As a Kanban Trainer I often introduce people to the Kanban Method for evolutionary change and the aspects of evolving system design and how they drive improvement. I’ve been looking for ways to make this introduction and exploration of the Kanban Method a more interactive experience. I love Russel Healy’s Kanban Game both in physical and online form. It is THE best way to experience how to manage the flow of a Kanban system using a GIVEN system design. I see it as an experience of “Visualize”, “Limit WIP”, “Manage Flow”.
Now what do we do about “Make policies explicit” and “Improve Collaboratively, Evolve Experimentally”? Sagi Smolarski (who recently joined the AgileSparks ranks) and myself have been working on creating an experience that focuses on experimenting with policies seeking improvement while using ongoing quantitative feedback. Sort of a dynamic accelerated “Ops Review” simulator. It is still under wraps but we are readying it for a private beta release which will happen very soon. An example scenario would be to start with a certain combination of capacity, demand and system design, and try to fine-tune the system design using policies like WIP limits, definition of done for queue handoffs, swarming preferences, etc.
Mastering and honing a “static” context will not be easy, as we are trying to model several aspects we encounter in the real world such as the downsides of “too many cooks in the kitchen”, costs of delay both for value erosion as well as cost increase and chance for defects. Finding the right WIP levels for a system will not be easy.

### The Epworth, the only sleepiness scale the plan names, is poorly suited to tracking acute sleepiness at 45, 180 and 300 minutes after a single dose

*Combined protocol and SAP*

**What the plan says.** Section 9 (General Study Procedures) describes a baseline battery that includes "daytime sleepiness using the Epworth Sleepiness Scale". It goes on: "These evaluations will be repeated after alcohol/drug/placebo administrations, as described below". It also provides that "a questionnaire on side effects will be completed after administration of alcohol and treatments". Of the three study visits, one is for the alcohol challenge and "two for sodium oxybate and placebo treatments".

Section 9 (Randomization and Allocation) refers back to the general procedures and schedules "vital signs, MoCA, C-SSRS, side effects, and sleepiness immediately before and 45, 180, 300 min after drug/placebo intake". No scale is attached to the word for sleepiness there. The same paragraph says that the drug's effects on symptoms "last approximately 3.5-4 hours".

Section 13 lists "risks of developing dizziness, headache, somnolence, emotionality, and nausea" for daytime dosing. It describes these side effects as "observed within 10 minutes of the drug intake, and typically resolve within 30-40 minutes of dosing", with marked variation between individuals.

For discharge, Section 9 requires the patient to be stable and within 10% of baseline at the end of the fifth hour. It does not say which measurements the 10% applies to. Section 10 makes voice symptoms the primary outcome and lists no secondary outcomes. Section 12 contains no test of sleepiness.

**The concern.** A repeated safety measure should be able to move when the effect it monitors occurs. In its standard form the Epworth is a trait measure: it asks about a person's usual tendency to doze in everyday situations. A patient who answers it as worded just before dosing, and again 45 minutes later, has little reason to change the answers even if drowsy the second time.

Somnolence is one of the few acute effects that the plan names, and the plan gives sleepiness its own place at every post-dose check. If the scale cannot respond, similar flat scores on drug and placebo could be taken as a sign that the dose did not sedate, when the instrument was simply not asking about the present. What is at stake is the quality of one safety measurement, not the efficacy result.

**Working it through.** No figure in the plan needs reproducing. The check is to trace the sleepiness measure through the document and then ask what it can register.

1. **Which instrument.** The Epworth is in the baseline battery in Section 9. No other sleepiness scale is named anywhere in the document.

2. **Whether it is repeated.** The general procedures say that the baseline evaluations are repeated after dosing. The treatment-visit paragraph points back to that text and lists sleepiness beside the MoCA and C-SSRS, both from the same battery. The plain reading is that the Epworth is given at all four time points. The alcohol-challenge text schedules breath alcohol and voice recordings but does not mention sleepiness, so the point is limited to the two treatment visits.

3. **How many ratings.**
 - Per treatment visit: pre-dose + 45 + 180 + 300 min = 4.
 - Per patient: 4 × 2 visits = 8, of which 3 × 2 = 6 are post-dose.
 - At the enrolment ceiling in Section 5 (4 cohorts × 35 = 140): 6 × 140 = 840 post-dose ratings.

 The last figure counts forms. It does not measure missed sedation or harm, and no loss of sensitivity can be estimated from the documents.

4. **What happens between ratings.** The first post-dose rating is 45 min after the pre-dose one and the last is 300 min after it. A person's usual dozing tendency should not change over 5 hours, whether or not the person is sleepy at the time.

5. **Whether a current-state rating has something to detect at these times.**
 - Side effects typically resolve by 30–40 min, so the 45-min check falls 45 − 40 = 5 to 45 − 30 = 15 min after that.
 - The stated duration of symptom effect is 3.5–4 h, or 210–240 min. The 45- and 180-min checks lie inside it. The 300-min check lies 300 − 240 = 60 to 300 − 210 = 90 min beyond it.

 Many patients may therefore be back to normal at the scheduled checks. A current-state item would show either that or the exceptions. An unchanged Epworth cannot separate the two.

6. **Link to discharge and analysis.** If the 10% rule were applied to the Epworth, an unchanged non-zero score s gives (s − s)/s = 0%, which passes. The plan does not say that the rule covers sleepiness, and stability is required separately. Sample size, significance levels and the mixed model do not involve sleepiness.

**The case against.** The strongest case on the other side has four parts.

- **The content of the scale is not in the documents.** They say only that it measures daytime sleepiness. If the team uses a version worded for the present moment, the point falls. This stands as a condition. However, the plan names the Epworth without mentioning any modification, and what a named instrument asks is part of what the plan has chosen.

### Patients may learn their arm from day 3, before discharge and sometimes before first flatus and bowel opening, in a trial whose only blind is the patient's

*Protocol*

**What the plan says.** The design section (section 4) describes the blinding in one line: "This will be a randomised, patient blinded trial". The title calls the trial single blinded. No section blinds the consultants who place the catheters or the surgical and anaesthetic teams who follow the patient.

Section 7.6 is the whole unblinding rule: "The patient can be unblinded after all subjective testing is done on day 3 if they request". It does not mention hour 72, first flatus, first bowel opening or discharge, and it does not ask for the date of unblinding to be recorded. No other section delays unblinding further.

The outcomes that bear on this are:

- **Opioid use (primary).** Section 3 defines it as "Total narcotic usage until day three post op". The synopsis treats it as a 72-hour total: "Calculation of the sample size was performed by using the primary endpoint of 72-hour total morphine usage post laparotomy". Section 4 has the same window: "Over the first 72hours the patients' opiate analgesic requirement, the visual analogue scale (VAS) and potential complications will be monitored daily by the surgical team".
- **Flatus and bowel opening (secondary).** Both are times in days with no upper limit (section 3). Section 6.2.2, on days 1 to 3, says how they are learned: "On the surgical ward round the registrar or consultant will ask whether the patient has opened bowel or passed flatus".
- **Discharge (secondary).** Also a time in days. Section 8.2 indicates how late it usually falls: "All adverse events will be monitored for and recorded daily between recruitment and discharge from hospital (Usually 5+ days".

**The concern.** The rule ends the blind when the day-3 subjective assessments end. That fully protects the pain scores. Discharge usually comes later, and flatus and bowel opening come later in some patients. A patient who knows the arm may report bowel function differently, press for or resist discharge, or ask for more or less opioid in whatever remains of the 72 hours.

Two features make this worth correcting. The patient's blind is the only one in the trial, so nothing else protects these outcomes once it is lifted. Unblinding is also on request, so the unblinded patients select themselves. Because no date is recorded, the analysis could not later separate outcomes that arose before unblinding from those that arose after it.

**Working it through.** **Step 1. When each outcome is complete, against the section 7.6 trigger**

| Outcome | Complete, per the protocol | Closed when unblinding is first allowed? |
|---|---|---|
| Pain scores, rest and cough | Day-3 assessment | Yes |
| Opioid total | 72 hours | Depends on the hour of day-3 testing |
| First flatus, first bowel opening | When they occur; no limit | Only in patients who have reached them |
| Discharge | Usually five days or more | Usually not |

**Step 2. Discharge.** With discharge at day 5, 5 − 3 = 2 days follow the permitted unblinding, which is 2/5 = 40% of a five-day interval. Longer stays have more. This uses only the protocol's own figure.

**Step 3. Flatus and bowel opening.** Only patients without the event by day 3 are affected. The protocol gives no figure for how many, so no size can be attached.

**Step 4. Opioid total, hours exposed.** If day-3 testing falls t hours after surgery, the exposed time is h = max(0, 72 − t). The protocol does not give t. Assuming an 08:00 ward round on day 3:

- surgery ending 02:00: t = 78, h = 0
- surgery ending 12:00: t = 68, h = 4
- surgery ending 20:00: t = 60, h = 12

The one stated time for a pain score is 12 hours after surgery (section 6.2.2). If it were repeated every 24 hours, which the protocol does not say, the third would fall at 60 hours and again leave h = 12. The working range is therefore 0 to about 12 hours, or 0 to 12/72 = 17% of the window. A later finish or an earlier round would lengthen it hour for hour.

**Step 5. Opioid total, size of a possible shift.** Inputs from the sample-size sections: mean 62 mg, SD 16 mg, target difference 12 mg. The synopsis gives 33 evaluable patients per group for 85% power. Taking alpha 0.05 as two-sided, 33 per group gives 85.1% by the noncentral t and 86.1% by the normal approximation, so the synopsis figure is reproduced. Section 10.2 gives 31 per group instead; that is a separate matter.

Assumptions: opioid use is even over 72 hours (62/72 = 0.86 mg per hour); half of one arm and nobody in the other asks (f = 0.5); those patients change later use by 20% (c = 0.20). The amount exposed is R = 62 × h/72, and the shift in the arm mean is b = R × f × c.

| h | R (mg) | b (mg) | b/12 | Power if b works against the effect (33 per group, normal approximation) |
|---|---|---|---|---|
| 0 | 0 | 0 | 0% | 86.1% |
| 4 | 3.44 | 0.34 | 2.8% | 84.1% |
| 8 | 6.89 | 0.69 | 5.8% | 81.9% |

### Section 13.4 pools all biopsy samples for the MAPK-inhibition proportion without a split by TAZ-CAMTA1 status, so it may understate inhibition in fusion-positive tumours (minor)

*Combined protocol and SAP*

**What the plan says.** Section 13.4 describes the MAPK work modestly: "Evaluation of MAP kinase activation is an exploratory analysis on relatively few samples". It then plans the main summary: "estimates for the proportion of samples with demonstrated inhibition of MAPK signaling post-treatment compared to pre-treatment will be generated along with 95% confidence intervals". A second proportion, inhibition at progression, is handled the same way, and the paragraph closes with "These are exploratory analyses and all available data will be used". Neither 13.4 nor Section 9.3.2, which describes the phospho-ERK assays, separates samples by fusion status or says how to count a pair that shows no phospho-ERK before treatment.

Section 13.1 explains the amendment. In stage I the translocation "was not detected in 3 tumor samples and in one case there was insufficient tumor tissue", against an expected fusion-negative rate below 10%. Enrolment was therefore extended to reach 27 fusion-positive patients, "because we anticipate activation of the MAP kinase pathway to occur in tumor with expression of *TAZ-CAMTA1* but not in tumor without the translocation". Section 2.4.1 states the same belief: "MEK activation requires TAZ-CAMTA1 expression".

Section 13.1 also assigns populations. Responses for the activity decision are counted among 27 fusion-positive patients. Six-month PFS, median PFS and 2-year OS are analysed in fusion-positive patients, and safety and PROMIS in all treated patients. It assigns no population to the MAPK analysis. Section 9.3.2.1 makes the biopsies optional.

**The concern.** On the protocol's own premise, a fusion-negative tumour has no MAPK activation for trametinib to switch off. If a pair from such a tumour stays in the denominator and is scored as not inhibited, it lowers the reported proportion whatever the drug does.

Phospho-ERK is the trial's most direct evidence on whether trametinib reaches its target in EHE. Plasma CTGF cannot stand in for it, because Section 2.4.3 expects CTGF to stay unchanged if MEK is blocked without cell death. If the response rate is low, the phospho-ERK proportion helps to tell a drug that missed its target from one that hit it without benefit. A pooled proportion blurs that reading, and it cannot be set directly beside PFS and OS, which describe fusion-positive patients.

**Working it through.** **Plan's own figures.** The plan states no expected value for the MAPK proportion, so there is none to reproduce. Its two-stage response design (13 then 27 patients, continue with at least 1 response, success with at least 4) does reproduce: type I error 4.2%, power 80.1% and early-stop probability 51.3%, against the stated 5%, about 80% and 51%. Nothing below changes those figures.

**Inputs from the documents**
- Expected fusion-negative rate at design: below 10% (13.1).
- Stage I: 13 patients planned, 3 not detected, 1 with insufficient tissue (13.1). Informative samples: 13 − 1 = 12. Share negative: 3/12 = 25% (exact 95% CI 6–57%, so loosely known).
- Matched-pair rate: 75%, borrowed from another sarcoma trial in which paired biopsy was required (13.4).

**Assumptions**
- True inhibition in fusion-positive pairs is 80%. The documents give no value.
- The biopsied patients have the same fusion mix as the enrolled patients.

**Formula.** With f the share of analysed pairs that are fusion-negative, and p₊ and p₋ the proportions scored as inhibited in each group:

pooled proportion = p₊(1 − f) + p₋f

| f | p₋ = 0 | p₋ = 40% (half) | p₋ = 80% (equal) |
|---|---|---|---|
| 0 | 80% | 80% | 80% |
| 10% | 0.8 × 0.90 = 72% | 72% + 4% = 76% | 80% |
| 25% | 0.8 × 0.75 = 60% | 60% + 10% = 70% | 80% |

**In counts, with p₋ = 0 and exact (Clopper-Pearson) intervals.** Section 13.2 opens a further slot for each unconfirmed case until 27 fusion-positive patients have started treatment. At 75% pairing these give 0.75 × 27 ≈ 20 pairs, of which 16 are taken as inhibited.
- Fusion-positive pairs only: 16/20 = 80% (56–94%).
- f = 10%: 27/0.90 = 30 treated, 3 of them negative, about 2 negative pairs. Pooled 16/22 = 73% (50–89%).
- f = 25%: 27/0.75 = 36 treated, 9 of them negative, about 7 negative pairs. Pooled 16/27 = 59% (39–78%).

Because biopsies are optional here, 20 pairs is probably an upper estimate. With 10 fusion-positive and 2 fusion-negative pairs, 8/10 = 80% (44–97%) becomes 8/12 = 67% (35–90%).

But then at some point we will add “dynamic” transitions into the equation. Can “Slack” help you improve your capabilities? Will you now need to fine-tune the system towards a new balance? Is it worth allowing this “Slack” or squeezing as much value now from the system?
Some of the above is in our “To do” column, some of it in the “WIP”, and some of it already “Done”. I’m really anxious to be able to show this to the Kanban Community and whoever is interested in learning about the Kanban Method. If you are interested as well, let us know